IMPACT Act Legislation Passed

NHPCO Applauds Passage of the IMPACT Act
Hospice provisions added to the Improving Medicare Post-Acute Care Transformation Act of 2014 (IMPACT Act) will create increased transparency within the hospice community.

(Alexandria, Va.) –  This week, the U.S. House of Representatives and Senate passed the Improving Medicare Post-Acute Care Transformation Act of 2014 (IMPACT Act). This legislation includes several hospice integrity provisions that are backed by the hospice community. The National Hospice and Palliative Care Organization supports this legislation and applauds the additional oversight it will bring to end-of-life care providers.

The IMPACT Act (H.R. 4994), requires more frequent surveys of hospice providers – a measure the hospice community and NHPCO has championed for more than a decade. The bill mandates that all Medicare-certified hospices be surveyed at least as frequently as every three years for at least the next ten years.

A 2007 HHS Office of the Inspector General report found that current survey measures for Medicare-certified hospices was not providing sufficient oversight.

“Currently, hospices can go eight years or more without ever being surveyed, which is far too long,” said J. Donald Schumacher, NHPCO president and CEO. “More consistent surveys, and the process providers go through to prepare for them, will help hospices and ultimately benefit the patients and families in their care.”

Additionally, the new legislation will facilitate medical reviews for hospice programs with a soon to be determined percentage/number of patients receiving care for more than 180 days. The specific patient load that would trigger this medical review is yet to be set by CMS.

Such a medical review of what are known as “long stay” patients will help ensure that hospices are caring for individuals with life-limiting illnesses that are often harder to prognosticate than in the earlier days of hospice care when most patients had a cancer diagnoses.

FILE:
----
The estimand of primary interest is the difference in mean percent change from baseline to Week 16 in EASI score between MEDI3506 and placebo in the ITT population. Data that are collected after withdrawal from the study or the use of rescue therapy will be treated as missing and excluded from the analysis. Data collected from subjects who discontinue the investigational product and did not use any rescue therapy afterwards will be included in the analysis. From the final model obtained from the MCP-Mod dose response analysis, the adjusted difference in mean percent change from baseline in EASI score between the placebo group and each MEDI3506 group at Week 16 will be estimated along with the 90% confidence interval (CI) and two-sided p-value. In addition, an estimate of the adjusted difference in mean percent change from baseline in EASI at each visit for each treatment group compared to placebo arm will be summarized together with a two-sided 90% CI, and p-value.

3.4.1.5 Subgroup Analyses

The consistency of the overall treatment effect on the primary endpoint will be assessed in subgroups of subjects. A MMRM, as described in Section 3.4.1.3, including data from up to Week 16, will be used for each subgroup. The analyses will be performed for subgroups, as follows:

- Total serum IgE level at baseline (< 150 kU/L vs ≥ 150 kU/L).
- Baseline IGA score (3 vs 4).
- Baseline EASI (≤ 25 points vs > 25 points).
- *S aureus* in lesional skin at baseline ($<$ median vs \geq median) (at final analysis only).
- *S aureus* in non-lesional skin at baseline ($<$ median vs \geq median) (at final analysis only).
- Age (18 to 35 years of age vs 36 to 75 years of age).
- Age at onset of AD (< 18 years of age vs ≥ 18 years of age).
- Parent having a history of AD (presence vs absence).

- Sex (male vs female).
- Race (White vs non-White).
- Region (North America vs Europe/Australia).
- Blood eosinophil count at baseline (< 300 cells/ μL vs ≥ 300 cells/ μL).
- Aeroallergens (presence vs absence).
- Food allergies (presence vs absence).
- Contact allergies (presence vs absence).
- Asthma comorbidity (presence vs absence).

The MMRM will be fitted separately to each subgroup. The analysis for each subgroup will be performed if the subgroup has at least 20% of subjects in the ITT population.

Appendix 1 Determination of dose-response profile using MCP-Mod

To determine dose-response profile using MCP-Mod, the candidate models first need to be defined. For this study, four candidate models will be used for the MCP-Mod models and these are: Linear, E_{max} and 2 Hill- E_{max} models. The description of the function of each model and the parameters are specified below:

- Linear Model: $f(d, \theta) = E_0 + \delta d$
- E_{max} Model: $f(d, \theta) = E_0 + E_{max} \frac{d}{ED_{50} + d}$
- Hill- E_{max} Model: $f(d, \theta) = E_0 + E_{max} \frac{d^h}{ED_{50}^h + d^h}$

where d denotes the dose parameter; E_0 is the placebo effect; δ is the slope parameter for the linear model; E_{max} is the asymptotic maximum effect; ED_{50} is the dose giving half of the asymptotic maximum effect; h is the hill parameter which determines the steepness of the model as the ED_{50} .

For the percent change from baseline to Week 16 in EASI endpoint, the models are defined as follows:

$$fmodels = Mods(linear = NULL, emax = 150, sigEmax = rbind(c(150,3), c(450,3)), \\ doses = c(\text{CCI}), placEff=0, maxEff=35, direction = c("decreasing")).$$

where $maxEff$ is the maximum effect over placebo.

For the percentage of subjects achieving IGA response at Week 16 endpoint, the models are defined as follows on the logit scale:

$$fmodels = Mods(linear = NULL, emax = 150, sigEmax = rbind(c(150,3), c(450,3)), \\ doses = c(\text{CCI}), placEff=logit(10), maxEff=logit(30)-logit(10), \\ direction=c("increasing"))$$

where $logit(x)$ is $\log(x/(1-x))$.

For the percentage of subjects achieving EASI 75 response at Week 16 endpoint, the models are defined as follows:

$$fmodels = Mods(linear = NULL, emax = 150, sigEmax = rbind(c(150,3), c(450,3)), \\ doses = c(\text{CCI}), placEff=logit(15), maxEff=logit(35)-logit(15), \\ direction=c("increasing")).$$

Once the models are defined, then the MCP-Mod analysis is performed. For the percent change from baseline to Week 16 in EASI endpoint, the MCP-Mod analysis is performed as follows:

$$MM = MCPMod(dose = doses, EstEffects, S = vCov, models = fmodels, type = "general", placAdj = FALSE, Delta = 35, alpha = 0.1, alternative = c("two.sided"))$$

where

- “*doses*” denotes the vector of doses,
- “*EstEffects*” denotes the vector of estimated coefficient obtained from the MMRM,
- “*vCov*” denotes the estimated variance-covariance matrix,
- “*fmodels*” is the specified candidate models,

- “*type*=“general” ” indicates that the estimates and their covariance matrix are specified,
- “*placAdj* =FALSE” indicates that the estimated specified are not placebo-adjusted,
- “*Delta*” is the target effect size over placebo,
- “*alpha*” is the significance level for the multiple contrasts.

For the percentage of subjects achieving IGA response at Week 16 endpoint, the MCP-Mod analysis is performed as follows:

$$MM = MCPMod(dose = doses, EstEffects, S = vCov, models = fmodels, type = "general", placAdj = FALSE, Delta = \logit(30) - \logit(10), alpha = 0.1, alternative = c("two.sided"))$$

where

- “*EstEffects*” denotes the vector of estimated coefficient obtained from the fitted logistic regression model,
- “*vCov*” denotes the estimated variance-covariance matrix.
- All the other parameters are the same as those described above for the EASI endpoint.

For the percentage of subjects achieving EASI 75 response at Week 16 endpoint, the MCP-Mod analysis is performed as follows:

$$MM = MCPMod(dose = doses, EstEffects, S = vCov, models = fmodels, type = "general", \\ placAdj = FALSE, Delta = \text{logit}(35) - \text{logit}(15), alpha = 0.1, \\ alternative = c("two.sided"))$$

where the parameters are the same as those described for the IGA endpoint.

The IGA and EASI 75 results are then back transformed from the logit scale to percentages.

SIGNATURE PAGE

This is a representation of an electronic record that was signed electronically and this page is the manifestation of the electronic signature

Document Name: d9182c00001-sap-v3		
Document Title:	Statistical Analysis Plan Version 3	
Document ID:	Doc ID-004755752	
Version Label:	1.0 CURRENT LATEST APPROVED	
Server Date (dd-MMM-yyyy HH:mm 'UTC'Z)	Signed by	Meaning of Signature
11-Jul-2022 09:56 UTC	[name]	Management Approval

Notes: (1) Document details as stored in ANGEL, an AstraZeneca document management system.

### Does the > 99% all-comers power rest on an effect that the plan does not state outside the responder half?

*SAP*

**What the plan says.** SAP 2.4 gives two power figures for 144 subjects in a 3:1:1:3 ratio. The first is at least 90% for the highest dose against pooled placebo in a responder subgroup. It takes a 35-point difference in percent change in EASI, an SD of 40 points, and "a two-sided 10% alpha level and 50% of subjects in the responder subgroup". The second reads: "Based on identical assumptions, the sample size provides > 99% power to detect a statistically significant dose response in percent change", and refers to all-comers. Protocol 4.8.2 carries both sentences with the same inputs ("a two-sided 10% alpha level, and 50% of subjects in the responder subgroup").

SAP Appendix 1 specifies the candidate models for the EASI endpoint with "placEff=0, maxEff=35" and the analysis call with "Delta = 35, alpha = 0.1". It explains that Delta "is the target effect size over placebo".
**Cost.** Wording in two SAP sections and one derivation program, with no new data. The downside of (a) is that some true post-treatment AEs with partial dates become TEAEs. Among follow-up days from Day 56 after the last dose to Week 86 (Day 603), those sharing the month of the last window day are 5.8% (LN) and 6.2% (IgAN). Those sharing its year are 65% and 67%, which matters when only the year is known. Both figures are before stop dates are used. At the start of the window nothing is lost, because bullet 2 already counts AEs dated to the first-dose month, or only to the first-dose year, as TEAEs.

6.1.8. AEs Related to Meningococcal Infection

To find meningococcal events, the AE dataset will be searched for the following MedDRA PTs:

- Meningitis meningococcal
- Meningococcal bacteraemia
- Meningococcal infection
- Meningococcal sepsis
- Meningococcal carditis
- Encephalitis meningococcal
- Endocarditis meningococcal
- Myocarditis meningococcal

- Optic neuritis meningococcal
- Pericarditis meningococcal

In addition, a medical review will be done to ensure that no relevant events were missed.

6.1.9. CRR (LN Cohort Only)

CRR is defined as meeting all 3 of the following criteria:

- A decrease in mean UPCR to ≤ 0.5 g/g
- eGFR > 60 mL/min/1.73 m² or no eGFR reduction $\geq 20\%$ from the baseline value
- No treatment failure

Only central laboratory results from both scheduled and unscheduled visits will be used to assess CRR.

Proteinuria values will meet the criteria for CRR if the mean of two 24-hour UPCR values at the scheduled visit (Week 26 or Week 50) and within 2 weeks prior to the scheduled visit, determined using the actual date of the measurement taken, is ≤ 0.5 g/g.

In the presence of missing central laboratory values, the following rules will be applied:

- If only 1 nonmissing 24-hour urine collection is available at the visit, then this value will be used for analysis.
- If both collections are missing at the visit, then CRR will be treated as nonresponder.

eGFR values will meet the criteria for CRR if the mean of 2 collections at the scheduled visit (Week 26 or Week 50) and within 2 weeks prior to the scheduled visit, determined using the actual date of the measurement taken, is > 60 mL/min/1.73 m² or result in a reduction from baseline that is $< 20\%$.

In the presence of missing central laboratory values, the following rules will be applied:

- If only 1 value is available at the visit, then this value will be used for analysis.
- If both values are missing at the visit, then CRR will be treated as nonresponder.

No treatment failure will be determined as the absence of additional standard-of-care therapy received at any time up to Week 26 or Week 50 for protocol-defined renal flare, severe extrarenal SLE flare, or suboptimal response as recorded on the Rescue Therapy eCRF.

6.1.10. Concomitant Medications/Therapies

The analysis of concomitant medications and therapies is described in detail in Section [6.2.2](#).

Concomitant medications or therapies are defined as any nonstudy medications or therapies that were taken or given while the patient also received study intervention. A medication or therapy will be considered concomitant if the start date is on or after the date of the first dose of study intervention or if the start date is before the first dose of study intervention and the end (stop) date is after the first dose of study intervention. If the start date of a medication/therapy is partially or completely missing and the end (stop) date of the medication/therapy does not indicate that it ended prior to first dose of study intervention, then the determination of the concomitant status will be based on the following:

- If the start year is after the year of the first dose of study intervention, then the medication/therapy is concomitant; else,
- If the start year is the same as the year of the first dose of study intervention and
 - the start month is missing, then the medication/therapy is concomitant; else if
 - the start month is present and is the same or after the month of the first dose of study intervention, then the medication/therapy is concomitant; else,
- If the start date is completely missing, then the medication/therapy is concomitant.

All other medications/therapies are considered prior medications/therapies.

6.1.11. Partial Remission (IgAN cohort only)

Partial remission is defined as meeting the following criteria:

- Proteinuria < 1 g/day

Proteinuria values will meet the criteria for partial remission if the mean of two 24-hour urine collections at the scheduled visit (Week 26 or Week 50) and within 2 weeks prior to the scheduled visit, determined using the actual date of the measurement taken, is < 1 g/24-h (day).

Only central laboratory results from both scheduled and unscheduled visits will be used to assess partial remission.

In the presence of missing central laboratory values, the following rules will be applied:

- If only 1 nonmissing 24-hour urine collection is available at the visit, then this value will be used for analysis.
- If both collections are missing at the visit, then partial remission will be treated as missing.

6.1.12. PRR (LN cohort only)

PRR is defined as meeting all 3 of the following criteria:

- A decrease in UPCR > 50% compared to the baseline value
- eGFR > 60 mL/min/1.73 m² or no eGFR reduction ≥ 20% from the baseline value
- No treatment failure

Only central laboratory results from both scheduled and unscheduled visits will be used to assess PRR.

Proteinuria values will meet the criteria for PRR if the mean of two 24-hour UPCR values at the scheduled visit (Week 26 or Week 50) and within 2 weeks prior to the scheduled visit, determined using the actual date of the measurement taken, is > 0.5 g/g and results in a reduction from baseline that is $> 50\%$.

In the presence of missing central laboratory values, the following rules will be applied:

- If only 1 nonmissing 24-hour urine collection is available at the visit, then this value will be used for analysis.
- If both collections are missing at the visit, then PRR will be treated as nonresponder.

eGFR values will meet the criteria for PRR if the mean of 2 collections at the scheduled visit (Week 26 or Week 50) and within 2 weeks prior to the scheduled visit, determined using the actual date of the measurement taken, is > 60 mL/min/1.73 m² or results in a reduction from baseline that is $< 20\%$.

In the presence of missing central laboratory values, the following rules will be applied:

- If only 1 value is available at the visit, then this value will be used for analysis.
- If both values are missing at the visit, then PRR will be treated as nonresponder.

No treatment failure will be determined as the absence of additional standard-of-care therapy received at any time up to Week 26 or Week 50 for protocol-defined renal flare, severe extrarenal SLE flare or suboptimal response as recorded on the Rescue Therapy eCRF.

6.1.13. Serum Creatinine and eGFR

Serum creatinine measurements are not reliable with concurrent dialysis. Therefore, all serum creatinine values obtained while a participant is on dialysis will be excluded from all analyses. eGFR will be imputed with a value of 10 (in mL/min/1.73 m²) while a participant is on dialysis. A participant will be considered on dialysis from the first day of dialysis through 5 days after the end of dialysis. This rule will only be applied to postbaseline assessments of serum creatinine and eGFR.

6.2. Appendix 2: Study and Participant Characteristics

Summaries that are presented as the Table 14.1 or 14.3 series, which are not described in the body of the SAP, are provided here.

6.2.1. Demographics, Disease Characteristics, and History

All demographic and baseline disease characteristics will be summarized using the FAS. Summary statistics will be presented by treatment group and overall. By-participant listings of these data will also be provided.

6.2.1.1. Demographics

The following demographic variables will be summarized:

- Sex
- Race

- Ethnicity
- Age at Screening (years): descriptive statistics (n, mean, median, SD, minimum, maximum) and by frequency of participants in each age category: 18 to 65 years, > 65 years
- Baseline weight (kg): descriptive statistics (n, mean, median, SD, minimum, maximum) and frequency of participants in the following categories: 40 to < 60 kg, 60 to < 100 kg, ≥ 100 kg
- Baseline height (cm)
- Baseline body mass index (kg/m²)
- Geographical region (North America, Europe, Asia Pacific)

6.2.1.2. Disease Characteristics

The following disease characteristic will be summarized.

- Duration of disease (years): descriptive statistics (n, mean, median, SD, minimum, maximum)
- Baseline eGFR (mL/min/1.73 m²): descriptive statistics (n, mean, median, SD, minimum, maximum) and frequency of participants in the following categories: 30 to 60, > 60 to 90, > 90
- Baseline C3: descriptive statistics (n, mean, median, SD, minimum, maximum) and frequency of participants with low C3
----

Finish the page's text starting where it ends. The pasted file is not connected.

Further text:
NHPCO has supported this provision since it was originally recommended by MedPAC in 2009.

The legislation also includes a provision that would align hospice reimbursement and the hospice aggregate financial cap to a common inflationary index. NHPCO has continually supported the existence of the cap as a cost containment mechanism that works to prevent inappropriate financial incentives for hospice programs.

“Under NHPCO’s leadership, the hospice community has been on the frontlines of advocating for increased transparency, program integrity, and accountability. We believe that the hospice provisions included in the IMPACT Act are critically important steps in this direction,” stressed Schumacher.

NHPCO reports that more than 1.5 million dying Americans receive care for the nation’s hospice providers every year and hospice provides the kind of care people want at the end of life.

To learn more about hospice and how it helps patients and families or to find a hospice in your community, visit the website Moments of Life: Made Possible by Hospice.


Anita Brikman
Senior Vice President, Strategic Communications
Ph: 703-837-3154

Editorial Note: NHPCO’s Health Policy staff will be available for a more in-depth discussion.